In this piece Phineas Gage recalls the challenges of organizing under punitive back to work legislation and the effect it had on shop floor organising. As tensions grow over a dispute about the safety of various parking arrangements around renovated facilities the shop again begins to mobilise. Then tragedy strikes and the workers are reminded that sometimes the cost of a partial victory can be as great as any defeat.
Happy Birthday Recomp!
We turned 5! We’ve been working hard to look good for our birthday, so we’re launching a new site that looks all caught up with the times!
There’s still a lot of work to be done but we couldn’t wait to share and celebrate with all of you, our readers, contributors, and our own fellow editors.
Below you’ll find a piece written by John O’Reilly, and Monica Kostas that looks back on the past 5 years, and looks forward to another great 5 years for Recomposition.
Check it out!
This entry is the second part in a two-part story from contributor Phineas Gage about a wildcat strike by contractors at the Canadian postal service, and continues our coverage of struggles within Canada Post.
The phone rang irritatingly early, early enough I ignored it the first time. Apparently Lise-Anne called several other executive members after she left a message for me. I later found out the message she left me said: “they’re cutting our pay by 30%, we had a coffee break meeting and we vote unanimously to walk out in response, what do we do now?”
The phone rang again, this time I picked up. “We just walked out, we’re sitting across the street in the Tim Horton’s”. Eight months prior I had talked to the workers at this depot about racial discrimination and harassment one co-worker was facing. They marched on the boss with eight people that sent a strong enough message it put an end to that issue. Even if the racist supervisor was still around he was a lot quieter. The workers became more assertive, and very strong on the floor. A series of small actions built the solidarity among the rural workers to the point where they felt strong enough to fight a change to the work measurement system that was going to cut their pay by almost a third.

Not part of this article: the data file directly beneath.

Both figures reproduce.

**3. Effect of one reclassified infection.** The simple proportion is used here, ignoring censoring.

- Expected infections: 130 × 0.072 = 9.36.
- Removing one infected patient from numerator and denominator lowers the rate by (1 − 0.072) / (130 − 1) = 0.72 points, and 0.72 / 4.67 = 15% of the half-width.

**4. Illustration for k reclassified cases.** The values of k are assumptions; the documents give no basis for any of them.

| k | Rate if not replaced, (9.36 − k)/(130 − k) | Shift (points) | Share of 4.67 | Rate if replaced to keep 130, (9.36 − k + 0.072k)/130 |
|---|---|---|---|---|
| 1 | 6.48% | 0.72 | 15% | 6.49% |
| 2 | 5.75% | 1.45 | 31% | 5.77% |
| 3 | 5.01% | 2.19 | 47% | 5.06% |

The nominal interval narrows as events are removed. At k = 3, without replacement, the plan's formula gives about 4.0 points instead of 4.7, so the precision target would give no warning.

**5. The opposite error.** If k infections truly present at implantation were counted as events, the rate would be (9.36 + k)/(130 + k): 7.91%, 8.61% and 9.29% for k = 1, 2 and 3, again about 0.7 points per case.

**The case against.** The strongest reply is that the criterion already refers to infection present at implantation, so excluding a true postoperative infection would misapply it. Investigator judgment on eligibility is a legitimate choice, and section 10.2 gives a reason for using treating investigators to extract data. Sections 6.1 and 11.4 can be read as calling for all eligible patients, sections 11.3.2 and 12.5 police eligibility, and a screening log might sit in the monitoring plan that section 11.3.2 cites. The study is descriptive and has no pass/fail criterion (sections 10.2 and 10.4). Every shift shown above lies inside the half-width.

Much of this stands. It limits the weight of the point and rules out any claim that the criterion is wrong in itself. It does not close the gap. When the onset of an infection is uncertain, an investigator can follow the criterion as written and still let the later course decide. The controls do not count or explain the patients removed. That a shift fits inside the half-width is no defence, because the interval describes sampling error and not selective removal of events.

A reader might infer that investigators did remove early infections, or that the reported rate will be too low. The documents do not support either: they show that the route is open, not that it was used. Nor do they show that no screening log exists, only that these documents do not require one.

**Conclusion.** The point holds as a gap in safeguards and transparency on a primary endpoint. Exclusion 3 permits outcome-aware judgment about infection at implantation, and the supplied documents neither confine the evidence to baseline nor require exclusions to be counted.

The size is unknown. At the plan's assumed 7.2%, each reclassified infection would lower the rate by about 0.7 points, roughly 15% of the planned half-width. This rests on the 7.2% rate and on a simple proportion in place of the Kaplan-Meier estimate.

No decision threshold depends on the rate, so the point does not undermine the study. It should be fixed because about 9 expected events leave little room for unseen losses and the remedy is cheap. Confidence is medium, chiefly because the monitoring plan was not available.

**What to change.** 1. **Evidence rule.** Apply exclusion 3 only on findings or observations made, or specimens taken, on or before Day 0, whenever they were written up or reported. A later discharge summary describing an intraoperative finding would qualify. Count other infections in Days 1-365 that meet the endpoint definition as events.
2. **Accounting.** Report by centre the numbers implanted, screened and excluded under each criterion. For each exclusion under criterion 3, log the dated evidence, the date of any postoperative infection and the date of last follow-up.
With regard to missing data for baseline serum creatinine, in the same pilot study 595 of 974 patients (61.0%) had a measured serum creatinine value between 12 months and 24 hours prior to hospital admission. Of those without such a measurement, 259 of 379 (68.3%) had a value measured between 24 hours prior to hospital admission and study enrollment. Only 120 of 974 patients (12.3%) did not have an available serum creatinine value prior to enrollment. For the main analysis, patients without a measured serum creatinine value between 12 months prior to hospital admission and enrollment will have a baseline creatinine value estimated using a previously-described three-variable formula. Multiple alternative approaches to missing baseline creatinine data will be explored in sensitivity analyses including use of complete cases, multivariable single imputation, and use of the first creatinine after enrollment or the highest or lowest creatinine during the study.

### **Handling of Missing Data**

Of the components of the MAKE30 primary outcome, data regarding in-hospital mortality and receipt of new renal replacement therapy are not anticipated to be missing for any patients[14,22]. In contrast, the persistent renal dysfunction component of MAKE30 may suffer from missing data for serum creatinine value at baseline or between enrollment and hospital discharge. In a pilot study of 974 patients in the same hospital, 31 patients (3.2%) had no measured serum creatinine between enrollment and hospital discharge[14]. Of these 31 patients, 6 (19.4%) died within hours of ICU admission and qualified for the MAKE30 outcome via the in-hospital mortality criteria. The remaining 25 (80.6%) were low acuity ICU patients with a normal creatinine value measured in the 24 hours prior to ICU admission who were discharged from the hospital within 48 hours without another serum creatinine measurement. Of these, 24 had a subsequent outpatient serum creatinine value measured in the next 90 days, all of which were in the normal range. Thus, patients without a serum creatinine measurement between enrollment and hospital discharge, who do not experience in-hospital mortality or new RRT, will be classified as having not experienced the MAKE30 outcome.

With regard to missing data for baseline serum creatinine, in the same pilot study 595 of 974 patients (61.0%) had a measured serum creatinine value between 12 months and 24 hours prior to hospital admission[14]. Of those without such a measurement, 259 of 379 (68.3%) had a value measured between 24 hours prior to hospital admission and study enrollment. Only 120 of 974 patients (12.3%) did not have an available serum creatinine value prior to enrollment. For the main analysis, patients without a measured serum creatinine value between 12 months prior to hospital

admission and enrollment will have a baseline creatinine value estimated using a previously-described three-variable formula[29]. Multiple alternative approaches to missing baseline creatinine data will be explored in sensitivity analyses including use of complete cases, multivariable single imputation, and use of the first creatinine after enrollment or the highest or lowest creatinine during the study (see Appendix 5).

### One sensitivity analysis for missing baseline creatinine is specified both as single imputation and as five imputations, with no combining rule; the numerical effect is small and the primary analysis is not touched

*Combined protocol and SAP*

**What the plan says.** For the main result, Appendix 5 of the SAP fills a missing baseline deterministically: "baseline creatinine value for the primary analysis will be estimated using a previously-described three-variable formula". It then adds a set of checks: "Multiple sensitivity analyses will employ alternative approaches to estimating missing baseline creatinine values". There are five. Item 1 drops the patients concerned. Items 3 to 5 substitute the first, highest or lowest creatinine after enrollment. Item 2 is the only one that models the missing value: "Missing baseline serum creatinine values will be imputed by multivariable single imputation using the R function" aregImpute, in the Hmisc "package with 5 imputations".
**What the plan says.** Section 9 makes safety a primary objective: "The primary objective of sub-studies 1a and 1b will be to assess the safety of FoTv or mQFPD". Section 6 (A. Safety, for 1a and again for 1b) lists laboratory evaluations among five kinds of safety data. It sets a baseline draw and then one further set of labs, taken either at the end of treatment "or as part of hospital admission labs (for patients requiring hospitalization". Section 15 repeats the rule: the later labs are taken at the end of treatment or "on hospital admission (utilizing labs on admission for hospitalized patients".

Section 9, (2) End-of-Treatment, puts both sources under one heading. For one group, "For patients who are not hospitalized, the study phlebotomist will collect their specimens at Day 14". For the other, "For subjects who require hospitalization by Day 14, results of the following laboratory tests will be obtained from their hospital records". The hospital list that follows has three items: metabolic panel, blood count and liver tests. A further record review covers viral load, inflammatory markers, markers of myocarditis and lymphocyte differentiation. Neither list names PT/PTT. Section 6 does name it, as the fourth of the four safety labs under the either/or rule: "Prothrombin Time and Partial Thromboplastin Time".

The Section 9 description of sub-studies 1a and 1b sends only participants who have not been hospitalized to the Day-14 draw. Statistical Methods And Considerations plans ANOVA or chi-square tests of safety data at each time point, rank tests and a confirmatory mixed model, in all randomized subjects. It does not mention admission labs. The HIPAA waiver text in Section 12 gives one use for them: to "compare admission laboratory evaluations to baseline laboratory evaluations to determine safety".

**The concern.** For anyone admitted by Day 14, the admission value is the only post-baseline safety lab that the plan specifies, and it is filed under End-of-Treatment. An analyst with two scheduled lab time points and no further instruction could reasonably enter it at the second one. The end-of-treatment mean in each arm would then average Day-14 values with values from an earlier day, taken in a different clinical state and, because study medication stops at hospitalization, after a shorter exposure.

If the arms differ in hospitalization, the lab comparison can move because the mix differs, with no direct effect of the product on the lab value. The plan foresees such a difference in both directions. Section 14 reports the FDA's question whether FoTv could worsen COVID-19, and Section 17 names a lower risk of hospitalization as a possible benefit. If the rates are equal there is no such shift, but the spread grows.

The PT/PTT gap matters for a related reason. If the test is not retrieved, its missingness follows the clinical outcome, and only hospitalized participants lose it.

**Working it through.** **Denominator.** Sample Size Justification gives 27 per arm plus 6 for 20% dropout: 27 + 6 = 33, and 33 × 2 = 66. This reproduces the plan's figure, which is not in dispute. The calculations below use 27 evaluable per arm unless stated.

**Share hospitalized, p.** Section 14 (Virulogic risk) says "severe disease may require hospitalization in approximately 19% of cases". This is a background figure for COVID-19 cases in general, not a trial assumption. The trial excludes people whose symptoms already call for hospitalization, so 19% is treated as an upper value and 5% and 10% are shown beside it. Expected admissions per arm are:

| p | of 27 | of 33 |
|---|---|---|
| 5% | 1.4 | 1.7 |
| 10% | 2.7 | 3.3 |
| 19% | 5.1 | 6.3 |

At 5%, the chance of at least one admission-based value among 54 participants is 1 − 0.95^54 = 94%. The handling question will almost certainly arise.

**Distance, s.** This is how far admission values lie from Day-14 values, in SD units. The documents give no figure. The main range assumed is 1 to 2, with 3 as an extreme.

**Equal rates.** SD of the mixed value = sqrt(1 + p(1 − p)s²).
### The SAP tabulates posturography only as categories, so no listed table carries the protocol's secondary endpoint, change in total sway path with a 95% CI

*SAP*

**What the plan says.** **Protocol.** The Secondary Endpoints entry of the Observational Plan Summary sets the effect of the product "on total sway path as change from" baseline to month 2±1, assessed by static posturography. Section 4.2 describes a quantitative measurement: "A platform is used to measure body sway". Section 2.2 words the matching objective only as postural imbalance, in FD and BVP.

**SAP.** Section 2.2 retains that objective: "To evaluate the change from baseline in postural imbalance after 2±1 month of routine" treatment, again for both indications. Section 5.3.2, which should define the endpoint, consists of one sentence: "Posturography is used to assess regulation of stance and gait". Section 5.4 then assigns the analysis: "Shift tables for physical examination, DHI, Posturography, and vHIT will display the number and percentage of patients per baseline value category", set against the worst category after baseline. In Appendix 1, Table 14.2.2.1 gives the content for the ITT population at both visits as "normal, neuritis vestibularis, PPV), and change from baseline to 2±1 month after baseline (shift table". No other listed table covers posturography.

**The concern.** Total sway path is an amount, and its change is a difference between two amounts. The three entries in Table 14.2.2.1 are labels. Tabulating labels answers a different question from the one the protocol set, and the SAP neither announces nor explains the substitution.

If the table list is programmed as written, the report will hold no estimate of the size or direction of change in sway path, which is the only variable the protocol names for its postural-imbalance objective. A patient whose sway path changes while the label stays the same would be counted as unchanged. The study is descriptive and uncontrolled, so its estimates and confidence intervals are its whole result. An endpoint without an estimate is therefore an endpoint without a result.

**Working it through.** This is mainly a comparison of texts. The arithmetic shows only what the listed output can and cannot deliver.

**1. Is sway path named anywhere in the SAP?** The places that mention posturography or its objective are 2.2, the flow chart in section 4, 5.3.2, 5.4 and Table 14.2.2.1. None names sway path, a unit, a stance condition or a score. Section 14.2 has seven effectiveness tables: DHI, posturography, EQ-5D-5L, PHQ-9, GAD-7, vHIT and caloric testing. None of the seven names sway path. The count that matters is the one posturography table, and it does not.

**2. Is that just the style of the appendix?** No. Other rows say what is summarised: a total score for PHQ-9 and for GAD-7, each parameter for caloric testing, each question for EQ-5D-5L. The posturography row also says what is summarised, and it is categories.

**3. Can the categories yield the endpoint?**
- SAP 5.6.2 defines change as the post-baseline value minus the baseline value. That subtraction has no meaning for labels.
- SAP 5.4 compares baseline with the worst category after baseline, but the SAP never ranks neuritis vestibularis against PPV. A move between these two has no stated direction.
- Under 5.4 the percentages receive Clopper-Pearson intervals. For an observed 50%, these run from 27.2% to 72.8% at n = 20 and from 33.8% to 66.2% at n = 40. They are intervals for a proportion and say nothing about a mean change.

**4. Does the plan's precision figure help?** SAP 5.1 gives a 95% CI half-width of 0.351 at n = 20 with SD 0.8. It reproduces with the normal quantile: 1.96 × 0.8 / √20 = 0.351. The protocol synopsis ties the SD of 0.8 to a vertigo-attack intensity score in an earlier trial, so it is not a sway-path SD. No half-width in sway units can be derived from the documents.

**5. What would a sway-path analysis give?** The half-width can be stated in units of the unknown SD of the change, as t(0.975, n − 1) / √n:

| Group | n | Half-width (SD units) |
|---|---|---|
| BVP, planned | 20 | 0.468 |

“Did you make any demands?” I asked groggily, sometimes folks are so angry they forget to say what they want.
“Yeah, we wanted a repeal of the policy and he told us that the union was going to be upset we did this”.
“What did you say to that?”
“I said we didn’t need their permission to do this, but the local President and Sharon are coming down to talk to us and see what they can do to help”.
This entry is a two-part story from contributor Phineas Gage about a wildcat strike by contractors at the Canadian postal service, and continues our coverage of struggles within Canada Post. In the course of the strike, union workers had to figure out how to relate to contractors and where scabbing starts and solidarity ends. The experience of life under capitalism can reveal both the potential divisions that destroy struggles and the commonalities that can overcome them. These next two pieces can help us understand and try to go beyond the barriers class throws at us.
Abraham looked down the row at everyone else sorting mail. Their heads were bowed, occasionally rubbing their eyes they worked slowly but steadily- the only way you can when you work fourteen hours every day. He reached over to the letter that was left on his desk for him by a Canada Post Supervisor, he was in late because his daughter was up all night with a cough. The letterhead was from Reynolds Diaz, the private contractor that hired him on behalf of Canada Post.
By P. Gage
The first permanent job I got at Canada Post was in the early weeks of the spring of 2007.
It was an ‘inside job’ processing and splitting up flyers between one hundred or so letter carriers. I had been working for Canada Post as a Term (read temp) for a year before getting a permanent position. Because of the labour shortages in Alberta I moved up in seniority quickly.
Being the flyer guy in the depot made me far from the most popular person. Letter carriers like delivering flyers even less than their customers like getting them, they see them as a waste of time and not worth the $0.15 piece rate they get paid to deliver them. It did mean that I got to talk to almost everyone in the depot and hear their opinions on everything. Sometimes those opinions were not just about how much they hated seeing me every morning.
It Takes Two to Tango
by P. Gage
As I pulled the gearshift into drive my cell phone was flashing telling me that I had a voicemail. When I got to my next stop I saw I had three messages on my phone now and my voicemail was full. I rubbed my hands together over the vent trying to forget about December in Edmonton. I got curious so I opened my voicemail box as I listened to each message my heart sank further.
“Hello, this message is for Phinneas, my name is Steve and I’m a driver in the same department as you. I understand management has cancelled all of the Christmas overtime for the rest of the month because of the fight you had with them this morning over paying the correct overtime hours.